35. Is there a geometric intuition for what the rows of a matrix represent akin to the way how columns represent where the basis vectors land?

  36. Isn't 3×2 matrix just a normal x-y plane (vectors i and j) with additional dependant vector (k)? I mean how can you start in 3-d if z-coordinate doesn't exist? To me vector K looks like a dependant vector, or maybe as a projection from higher dimension, but then again there is no 3rd coordinate to project from

  37. hmmm doesn't this explanation somehow falls a bit short? It seems the case of the 3×2 matrix is equivalent to the det(A) = 0 case, respectively a case where the third column is a linear combination of the other two columns.

  38. If i and j are scaled from 2d space to 3d space , what happens to k of 3d space?? Does it remain at (0,0,1) ?

  39. How do you write 1xn matrices (that take the number line and transform it into a line in n-dimensional space) without confusing them for output n-dimensional vectors?

  40. These educational videos are really excellent for deep learning to the fundamental and roots of the subject. Really thanks for the inspiration and ideas presented. Our support for you will be infinite.

  41. @2:15 Given any mxn matrix (with linearly independent column vectors) is the dimension of the column space always ''n" (the number of basis vectors/the number of columns)?

  42. Could you please please do a series on real analysis. I would be infinitely grateful! This is amazing stuff.

  43. Determinant of a 2×3 matrix = x * y * ki, for k = k arrow zero to infinity. In other words, real space can be interpenetrated by imaginary space, and it is only upon placing stress upon real relations of dimensions, ie, 0 x 1, 1 x 2, 2 x 3, 3 x 4, that we need invoke imaginary space. I was reminded of Schopenhauer, and rightly so it turns out: "Hence there results a strange contrast between what a man knows potentia and what he knows actu ". But ultimately the field of experience has far more than 3 dimensions and thus the opportunities for these aporia of dimensions opening imaginary space into actionable dimensional space are vast and vanishing.

  44. I can understand a 2×3 matrix not having a determinant, since you can't calculate the volume formed by the 3 basis vectors on the 2D plane.
    But on a 3×2 matrix, if I take a unit square and do the transformation from 2D to moving the basis vectors onto a 3D space, I should still have some shape even if it is oriented some way in the 3D space. So I can still calculate its area.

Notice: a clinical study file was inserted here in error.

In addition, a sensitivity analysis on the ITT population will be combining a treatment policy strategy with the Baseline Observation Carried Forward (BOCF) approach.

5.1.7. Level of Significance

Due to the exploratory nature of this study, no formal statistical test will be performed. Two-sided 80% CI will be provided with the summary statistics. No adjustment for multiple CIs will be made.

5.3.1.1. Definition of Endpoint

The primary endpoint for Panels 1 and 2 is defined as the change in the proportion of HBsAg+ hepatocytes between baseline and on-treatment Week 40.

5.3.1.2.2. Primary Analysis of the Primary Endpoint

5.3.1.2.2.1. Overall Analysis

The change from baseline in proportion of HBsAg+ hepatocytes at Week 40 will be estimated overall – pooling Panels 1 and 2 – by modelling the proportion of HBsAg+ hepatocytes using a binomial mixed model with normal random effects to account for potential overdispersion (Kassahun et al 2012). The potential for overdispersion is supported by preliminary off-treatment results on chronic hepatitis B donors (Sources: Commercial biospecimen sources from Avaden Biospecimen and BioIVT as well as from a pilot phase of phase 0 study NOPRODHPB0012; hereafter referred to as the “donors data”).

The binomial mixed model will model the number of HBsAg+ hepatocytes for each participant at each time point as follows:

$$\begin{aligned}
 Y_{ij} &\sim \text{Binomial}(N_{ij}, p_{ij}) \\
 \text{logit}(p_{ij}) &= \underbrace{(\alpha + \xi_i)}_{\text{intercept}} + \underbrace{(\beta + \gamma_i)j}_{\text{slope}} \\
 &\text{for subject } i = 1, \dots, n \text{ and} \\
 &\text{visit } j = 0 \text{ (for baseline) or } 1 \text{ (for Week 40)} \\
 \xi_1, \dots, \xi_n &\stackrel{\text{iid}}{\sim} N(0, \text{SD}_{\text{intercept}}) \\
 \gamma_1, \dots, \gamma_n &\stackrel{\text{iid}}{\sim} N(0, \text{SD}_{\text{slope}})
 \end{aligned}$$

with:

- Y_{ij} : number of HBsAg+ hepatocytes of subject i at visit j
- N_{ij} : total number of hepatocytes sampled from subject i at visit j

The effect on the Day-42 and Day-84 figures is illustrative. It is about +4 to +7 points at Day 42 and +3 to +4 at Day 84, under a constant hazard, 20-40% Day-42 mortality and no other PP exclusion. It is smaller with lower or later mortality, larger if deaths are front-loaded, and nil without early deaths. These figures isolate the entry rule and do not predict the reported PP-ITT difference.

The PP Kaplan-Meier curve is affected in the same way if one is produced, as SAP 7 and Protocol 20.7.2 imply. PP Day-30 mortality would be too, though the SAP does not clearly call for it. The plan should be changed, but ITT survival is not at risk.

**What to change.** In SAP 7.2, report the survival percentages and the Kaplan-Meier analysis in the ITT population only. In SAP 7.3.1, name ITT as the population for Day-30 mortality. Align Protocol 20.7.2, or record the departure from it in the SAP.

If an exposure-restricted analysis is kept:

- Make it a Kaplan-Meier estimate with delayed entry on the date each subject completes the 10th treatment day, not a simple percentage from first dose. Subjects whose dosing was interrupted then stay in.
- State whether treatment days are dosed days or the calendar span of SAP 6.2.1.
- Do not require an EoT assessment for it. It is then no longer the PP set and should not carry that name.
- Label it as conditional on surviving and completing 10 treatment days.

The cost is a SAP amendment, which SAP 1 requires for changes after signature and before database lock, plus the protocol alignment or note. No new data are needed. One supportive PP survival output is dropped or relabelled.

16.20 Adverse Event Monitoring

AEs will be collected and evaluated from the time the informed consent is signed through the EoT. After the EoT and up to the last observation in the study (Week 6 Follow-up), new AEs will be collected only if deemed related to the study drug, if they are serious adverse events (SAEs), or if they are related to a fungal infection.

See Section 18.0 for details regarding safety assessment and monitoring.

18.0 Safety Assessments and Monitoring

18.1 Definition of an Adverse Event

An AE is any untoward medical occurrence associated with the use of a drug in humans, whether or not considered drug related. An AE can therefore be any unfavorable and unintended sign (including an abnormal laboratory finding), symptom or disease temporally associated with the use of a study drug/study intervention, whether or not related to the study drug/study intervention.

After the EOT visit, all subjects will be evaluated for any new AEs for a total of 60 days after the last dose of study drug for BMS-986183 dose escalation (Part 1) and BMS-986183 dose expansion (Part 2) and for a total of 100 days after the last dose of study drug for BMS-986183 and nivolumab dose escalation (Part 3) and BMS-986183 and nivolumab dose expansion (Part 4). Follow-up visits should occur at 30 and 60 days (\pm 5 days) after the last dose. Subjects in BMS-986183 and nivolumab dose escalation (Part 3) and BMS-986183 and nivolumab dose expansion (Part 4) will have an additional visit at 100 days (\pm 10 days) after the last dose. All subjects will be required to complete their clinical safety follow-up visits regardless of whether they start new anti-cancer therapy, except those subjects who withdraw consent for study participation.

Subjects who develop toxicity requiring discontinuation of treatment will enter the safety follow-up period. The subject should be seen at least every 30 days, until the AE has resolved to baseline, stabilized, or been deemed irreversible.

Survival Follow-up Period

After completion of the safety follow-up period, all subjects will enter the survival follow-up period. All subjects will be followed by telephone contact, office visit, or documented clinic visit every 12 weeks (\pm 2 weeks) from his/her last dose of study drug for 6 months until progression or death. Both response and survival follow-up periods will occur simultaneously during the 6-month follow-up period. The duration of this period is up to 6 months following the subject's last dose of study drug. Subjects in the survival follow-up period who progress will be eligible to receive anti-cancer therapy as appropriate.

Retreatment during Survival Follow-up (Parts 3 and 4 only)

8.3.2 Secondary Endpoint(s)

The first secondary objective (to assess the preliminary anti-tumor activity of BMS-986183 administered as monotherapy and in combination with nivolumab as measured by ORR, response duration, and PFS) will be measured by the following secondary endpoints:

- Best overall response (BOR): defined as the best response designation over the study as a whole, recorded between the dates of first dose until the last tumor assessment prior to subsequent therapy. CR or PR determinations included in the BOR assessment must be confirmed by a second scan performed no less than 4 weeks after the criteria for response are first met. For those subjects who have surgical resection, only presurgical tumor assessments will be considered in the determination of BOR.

This part actually confuses me

    Edit: another question. Suppose I multiply a 3×2 matrix and a 2×3 matrix. I should get a 3×3 matrix.
    The 2×3 transformation condenses the 3 basis vectors onto a plane. But when I do the 3×2 transformation, which 2 basis vectors out of the 3 should I select to be changed to the 3D space?

  45. Awesome video, very intuitive explanation! Is losing rank during a transformation the same as moving between different dimensions? For example, if a matrix 3×3 has a rank of 2, is it the same as a 3×3 matrix becoming a 2×3 matrix?

  46. Given that a 1 x 2 matrix can be understood as a transformation from 2d to the number line, could a regular 2d vector, written 2×1, also be understood as a transformation from the number line to 2d space?

  47. You know in Hindu tradition we have the personification of learning/knowledge, Goddess Saraswati, who removes obstacles in learning and helps you learn things better. You, sir, are the GOD!

  48. this is amazing! even though my professor is great and explains everything amazingly, I still wish he would incorporate your videos in lectures to help us visualise. your videos are the gems of the internet!!

  49. hi,
    thank you Sir.
    it 's good to understand maths like you did. i wonder what does is mean the following product: 2 by 1 matrix times 1 by 2 matrix ??!! what kind of transformation could be? 🙂

  50. This idea just came to my mind: For a transformation from 3D space to the 2D plane, I think you can think of it as a projection. Imagine the two equations as planes in 3D. Now you position yourself vertically above one of them (also. centered) and look at the projection of the base vectors on the other plane. This should be the outcoming Picture in 2D, is it not? I haven't tried to prove it yet though. What are your thoughts?

  51. At 1:11 : It's not animation laziness, I just want to prove my point… (continues at 3:33 to animate 2D to 1D though, hmmmm :D)

  52. I really wish if there is another video in between nossquared matrices and dot product talking about vectors projection on subspaces and how we go from 3d to 2d or even 1d. I think such a subject will help receivers transient to dot product concepts way easier.